Wednesday, March 31, 2010

What A Weekend! (Part 2 - Rock 'n' Roll Girls On A Saturday Night)

(This is the second of a three-part post. Part one can be read here.)

As fantastic as Friday night's show at The Trocadero in Philly was, the weekend actually picked up steam on Saturday night. My brother and I headed to West Chester, PA, to see The Donnas with Gorevette opening (there was one other band...I'll get to them in a moment). This was the third time The Donnas came within shouting distance of Lancaster, PA in the last two and a half years, and both of the previous times they were here, plans to go see them fell through. I decided I wasn't missing them a third time. Boy am I glad I didn't!

The venue in West Chester was called The Note. It was the first time I had been there - indeed the first time I or any of my friends had ever even heard of it. Of the three places we went this weekend it was the smallest, yet this was the show that had the largest crowd. I estimated there to be about 300 - 325 people there, crammed like sardines into the long, narrow building. When you first walk in, the bar is to your right; to your left is the wall. You've got about a two-person width from that wall to the back of the bar stools (provided the two people considered are very close friends). At the far end of the bar the place widens slightly, and about four steps lead you down to the floor in front of the stage. To the left is the only access I saw to an upstairs area that I never saw. When a band is playing and the floor is packed, going up and down the stairway appears to be no easy task.

Despite the sardine-can accommodations, The Note is not an entirely uncomfortable place, and unlike many places where I have seen shows in my time, it is not in the kind of neighborhood where you take your chances getting to and from your car. We had a good chuckle at the establishment directly across the street, though: it was a barber shop in the kind of storefront that has two full-length window boxes on either side of the door, and both windows were crammed full of KISS memorabilia. Posters, LP jackets, t-shirts, mannequin heads made up like KISS - anything you could think of! So, if you're looking for the Gene Simmons haircut, I know a place...

The KISS barber shop across the street

I mentioned in Part One that first bands are often throwaway acts. The band that first took the stage at The Note Saturday night certainly followed that rule of thumb. The less said about Fatal Flaw, the better, but I feel I should try to describe how bad they were. Picture four guys who looked like they would have been far more at home at a frat party in 1992 than a Donnas show in 2010, playing light-alternative music that makes Toad The Wet Sprocket sound heavy in comparison, and you'd be picturing something better than Fatal Flaw. We couldn't figure out how they got on the bill with The Donnas; in school, The Donnas would have beaten these guys up and stolen their lunch money. They broke out every cliched rock-n-roll move you can name, from rocking the guitars back and forth in unison to the drummer twirling his sticks. My brother summed them up perfectly when he said, "These guys would get booed out of a prom!" The most positive thing I can say about Fatal Flaw is that they eventually stopped playing and left the stage.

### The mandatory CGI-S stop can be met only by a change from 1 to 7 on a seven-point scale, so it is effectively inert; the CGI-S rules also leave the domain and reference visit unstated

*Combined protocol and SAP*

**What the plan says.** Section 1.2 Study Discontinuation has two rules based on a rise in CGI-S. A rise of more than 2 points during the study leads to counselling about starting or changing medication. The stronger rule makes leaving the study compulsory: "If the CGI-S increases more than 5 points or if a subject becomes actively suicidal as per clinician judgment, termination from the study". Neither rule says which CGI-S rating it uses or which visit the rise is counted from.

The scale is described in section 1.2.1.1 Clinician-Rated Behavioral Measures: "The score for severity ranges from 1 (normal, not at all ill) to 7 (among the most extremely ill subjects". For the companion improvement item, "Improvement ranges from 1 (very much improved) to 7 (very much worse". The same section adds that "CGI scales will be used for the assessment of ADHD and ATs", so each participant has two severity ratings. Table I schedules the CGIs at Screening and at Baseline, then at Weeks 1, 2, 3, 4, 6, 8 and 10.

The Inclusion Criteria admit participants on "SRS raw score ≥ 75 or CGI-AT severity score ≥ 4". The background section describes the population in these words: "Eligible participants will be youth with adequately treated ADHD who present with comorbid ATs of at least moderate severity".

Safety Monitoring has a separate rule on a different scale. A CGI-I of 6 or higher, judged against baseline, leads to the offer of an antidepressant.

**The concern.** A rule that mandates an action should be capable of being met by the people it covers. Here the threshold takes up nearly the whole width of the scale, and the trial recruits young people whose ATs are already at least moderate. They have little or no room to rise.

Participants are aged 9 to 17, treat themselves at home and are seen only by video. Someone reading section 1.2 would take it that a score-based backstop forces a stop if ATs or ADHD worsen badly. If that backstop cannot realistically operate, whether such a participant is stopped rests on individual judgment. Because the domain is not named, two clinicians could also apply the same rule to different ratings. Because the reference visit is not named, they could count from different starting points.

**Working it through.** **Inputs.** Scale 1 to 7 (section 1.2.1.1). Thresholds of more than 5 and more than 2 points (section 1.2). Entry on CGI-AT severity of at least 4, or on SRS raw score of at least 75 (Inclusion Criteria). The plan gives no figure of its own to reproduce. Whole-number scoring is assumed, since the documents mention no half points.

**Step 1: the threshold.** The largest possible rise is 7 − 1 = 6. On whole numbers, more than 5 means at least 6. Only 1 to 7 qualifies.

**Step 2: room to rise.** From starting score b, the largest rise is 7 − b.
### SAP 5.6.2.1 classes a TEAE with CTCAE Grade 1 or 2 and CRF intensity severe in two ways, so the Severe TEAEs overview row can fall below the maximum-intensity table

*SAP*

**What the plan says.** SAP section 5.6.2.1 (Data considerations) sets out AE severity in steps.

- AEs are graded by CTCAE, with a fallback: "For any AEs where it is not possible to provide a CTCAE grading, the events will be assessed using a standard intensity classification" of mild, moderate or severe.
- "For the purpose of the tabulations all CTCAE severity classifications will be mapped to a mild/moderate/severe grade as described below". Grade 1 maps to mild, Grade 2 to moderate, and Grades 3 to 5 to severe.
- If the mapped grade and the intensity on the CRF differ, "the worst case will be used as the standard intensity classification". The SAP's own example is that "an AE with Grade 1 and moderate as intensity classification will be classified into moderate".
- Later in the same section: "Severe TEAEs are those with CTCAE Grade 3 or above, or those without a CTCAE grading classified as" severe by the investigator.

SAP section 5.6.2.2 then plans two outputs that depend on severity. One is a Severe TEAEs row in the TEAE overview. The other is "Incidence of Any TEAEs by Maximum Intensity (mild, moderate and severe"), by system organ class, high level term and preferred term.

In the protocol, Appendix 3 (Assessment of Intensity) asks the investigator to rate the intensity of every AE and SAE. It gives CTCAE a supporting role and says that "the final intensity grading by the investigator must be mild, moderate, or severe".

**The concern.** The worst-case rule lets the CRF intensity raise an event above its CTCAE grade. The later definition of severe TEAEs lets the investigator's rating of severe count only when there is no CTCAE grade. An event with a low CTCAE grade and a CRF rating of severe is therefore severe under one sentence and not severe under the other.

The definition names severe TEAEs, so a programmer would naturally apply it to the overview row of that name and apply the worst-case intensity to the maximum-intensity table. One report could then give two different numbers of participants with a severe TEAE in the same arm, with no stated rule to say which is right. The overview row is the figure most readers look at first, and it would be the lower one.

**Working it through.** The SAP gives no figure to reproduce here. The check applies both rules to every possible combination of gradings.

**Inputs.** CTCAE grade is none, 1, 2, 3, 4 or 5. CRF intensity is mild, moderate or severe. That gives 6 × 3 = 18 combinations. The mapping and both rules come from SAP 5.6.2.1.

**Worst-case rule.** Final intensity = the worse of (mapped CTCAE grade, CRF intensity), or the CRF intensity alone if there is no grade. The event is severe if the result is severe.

From there, though, the evening skyrocketed! Gorevette was up next. I arrived in West Chester not knowing who Gorevette was. I will forever kick myself for not looking them up online before leaving for the show! Gorevette, it turns out, is a collaboration between Amy Gore of The Gore Gore Girls and the legendary Nikki Corvette of the classic Detroit-based bubblegum-punk band Nikki & The Corvettes. Had I realized that, I'd have shown up with a fistful of Nikki & The Corvettes records to be signed!

Amy Gore and Nikki Corvette of Gorevette

Gorevette was awesome. With Lianna Castillo on bass and Al King on drums, Amy Gore and Nikki Corvette ratcheted up the fun and energy in the club exponentially. Gore is an exceedingly talented guitarist, and Nikki Corvette bopped around the stage with her Raggedy-Ann-red hair flying, tearing through a set that included originals as well as covers of classic punk tunes like The Buzzcocks' "What Do I Get?" and The Saints' "Wild About You." Nikki also had the line of the weekend, when she told the crowd that Gorevette's CD would be available for purchase at the merchandise table, and "we'll sign it, we'll hang out, we'll drink, whatever!" What more can you ask for?

While we waited for The Donnas, I happened to overhear a conversation among the three folks directly in front of me. It seemed to be a couple and their friend. The girl asked the friend about the upstairs, and he told her that there was a bar up there, and that there was a rumor circulating that Johnny Knoxville was up there to see the show. Her eyes widened as she turned to her boyfriend and said, "I've got to get up there! Johnny Knoxville might be up there!" As she determinedly began pushing her way toward the stairway, the boyfriend deadpanned, "Oh good. Maybe if you ask him he'll stick something up his ass." OK, so maybe Nikki Corvette didn't have the line of the weekend.

The Donnas did not disappoint. For just over an hour they burned through their set. They stuck mostly to their more recent material, and that combination of punk/metal/hard rock was the perfect tonic for the crowd. Frontwoman Brett Anderson has become quite the performer over the band's sixteen year (!) history, and she worked the crowd to a fever pitch all night. At times she verged awfully close to the paint-by-numbers rock 'n' roll script (mention the town you're playing in after every other song, tell the crowd that tonight is by far the best show of the tour, do the "I wanna hear you make some noise!" routine, etc.), but there was enough of a knowing smirk behind it that you can't fault her for playing the game. And boy did the crowd respond! We all wished they would have gone longer, but this was the last night of four-stop East Coast mini-tour, and they had a 5:00 AM plane to catch.